In the mid-1990s Bill Gates declared
“banking is necessary, banks are not”
Today disruption process promoted by fintech companies can be seen as the coup de grace to weakened traditional banks that over the years have struggled to compete with non-banking financial intermediaries specialized in specific products , such as companies that grant personal loans and/or issue credit cards.
Most recently European banks have been unable to repay their cost of capital, hit by tougher rules after the global financial crisis and the European Central Bank’s ultra-loose monetary policy which makes lending unprofitable.
Bankers in the euro zone say they need to bulk up to compete with U.S. rivals but diverging regulation across different countries hamper cross-border mergers. A softer stance toward tie-ups could be one the response coming from regulatory authorities as the sector struggles to make money against backdrop of low rates.
Intesa Sanpaolo and Unicredit the 2 largest italian banks (the second one is the only Global Systemically Important Institution) have chosen two very different approach to face this situation.
- Growth of the franchise by reinforcing leadership as the “go-to” bank for European SMEs, leveraging growth engines in CEE and CIB, and expanding the client base of individuals through improved distribution and service models, while enhancing customer experience
- Further strengthen monitoring and management of credit and financial risk, and targeted actions on compliance and operational risk with Non Core rundown by end 2021 confirmed, with Non Core NPEs below €9bn by end 2019 and below €5bn by end 2020
- Proactive capital allocation, gradual alignment of domestic sovereign bond portfolios and evolution of Group structure, including working on a project to create a subholding, incorporated in Italy and not listed, for international operations
Intesa Sanpaolo recently launched a Voluntary Public Exchange Offer for all UBI Banca Ordinary Shares aimed at building a a European Leader to Enhance Value Creation through a Stronger Italian Footprint
Apart from the abstract speeches about amazing synergies and similar company cultures, the plan is based on 3 pillars :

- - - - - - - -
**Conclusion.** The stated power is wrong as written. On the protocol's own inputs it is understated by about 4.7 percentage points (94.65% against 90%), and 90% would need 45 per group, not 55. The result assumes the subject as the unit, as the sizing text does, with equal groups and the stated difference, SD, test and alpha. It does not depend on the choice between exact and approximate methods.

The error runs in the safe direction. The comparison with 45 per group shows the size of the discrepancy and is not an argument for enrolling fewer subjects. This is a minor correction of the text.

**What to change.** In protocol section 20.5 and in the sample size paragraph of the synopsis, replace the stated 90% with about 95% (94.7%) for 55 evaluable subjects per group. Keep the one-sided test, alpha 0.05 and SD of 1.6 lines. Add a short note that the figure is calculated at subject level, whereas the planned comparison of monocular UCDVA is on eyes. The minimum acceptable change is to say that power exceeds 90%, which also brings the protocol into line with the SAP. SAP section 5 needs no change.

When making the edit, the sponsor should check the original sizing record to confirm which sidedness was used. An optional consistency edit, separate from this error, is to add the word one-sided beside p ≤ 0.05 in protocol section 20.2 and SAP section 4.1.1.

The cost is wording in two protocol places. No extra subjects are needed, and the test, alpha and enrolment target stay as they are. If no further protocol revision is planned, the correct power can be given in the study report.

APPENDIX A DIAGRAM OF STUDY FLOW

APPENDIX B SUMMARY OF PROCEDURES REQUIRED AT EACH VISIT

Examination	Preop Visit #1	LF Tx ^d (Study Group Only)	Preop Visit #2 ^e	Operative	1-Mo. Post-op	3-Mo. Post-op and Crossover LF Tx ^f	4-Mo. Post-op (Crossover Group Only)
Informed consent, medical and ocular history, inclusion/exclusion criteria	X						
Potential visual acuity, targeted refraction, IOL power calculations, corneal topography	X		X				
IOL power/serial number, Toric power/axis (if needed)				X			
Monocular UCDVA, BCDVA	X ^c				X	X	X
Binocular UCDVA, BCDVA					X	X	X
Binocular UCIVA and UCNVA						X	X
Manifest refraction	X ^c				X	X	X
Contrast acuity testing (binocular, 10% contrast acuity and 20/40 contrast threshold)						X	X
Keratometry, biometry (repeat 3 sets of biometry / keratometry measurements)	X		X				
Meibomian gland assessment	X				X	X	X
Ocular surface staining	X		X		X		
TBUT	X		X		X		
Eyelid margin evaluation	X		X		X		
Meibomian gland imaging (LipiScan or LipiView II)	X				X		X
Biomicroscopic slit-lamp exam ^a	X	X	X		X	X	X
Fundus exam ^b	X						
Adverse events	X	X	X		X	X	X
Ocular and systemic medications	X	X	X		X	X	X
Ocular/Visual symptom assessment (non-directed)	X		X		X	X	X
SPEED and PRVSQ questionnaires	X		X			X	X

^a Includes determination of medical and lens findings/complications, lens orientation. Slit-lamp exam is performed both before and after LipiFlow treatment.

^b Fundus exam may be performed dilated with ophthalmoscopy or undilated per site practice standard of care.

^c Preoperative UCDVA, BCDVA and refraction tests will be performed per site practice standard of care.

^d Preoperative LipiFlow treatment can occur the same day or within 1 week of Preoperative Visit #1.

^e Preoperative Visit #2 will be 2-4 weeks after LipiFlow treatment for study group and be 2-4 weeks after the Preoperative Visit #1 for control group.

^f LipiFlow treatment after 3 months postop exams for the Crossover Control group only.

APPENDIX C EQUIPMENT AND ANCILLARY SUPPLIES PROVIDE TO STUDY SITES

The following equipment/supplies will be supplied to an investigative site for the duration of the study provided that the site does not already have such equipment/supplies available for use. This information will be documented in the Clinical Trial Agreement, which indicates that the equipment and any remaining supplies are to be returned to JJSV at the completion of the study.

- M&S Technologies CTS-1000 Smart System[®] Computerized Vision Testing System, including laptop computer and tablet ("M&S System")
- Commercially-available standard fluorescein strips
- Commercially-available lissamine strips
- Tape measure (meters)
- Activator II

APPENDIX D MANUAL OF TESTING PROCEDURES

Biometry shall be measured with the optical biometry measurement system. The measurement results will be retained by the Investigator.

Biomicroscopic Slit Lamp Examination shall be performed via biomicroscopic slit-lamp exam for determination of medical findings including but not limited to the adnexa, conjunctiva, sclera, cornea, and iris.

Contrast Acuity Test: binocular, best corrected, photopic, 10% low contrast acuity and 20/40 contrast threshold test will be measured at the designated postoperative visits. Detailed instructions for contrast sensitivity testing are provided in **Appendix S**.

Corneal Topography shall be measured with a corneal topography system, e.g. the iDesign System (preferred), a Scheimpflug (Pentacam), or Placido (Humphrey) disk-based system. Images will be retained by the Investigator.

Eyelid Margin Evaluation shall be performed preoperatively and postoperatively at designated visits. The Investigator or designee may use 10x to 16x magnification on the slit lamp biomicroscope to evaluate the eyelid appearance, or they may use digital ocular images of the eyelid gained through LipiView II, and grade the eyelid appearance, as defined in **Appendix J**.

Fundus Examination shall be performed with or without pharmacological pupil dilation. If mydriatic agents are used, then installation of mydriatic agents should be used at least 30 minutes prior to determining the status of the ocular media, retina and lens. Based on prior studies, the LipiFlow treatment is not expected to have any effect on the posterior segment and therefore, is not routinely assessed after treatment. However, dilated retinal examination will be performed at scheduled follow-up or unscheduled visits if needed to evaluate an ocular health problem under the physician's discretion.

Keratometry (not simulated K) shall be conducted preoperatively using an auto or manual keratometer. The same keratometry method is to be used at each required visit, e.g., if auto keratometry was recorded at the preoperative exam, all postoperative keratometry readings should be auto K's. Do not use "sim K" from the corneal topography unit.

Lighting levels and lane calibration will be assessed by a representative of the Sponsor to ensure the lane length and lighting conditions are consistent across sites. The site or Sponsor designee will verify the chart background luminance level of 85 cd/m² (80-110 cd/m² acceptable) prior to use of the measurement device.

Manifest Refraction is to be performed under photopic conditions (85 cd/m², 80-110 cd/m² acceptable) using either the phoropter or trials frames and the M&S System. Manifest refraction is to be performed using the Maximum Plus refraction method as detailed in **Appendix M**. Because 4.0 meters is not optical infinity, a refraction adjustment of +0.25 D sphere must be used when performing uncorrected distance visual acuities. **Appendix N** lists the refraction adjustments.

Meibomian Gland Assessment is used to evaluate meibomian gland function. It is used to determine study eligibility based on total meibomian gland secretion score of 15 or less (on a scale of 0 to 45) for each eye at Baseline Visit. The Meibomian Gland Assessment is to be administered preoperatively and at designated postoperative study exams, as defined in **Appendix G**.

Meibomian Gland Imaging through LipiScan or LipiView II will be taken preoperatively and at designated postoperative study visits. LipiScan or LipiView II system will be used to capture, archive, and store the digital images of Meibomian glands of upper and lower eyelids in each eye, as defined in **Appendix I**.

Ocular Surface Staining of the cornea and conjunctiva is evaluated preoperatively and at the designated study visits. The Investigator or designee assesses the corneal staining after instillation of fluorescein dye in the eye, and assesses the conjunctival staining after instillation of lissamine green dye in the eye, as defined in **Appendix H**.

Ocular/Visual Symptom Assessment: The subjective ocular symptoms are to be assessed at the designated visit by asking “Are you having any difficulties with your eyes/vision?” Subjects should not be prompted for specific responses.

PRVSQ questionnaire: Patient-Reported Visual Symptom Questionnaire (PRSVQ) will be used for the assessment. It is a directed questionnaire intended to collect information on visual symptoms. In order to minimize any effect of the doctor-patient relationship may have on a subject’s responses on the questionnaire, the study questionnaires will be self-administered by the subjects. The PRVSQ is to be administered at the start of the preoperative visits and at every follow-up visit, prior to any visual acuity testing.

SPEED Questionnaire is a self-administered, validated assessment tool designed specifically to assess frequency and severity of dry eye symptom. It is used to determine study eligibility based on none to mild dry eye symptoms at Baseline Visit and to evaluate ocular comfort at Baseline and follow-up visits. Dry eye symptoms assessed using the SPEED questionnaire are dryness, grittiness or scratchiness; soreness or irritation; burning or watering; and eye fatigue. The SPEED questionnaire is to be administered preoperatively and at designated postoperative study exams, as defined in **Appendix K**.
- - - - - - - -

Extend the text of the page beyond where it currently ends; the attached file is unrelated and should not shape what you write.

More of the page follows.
- Exploit the difference between “strong” Intesa stock value (price/tangible asset ratio close to 1) and UBI Weak one (price/tangible asset ratio below 50%) offering 1.7 newly issued shares for every UBI share
- Sell in cash about 400 / 500 branches of the aggregated entity to BPER and some insurance activities to the UnipolSai Group
- Use the negative Goodwill to cover integration costs and increase loan loss provisions to accelerate de-risking.
Although Intesa Sanpaolo may be strengthened by the acquisition of UBI, critical issues arising from the structural decline in profitability and the progressive reduction in workers’ need in traditional banking remain on the horizon and will necessarily have to be addressed in near future.
In addition to general issues faced by global and European banks Italian ones need to deal with:
- hypertrophy of the workforce derived from the historical role of social safety net that banks played in Italy not to mention political party interference
- technological gap and structural inefficiency resulting from a status as a semi-public entities and from prolonged protection from international competition granted by a vigilance that has favoured stability over efficiency
- credit quality worse than the European average despite significant efforts in recent years to reduce the stock of non-performing loans
- little or no economic growth and stagnant productivity of the home country system and poorly meritocratic corporate culture that privileges loyalty over merit
The future of Italian Banks will see fewer administrative employees, whose duties will be limited to the supervision and monitoring of activities carried out by IT procedures. fewer front office operators and more consultants and customer relationship managers that will deal with clients through through different communication channels such as email, telephone, videoconferencing in addition to the traditional physical presence. In this scenario it is quite plausible an increase in the relative number of independent and flexible workers (free lance, contractors, agents), compared to full-time employees.
Provided that it is easy to support a over the phone, but while is much more complicated to make a remote surgery (but also haircut) , this underlying trend will probably affect some sectors (education, publishing, communication, financial services, consulting) more than others (medicine, personal care, construction, logistics). We can face the wave by trying to ride it and prepare in time to face the changes that we cannot affect, or we can ignore it and pay the consequences in the future.
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GLG – Gerson Lehrman Group – Council Member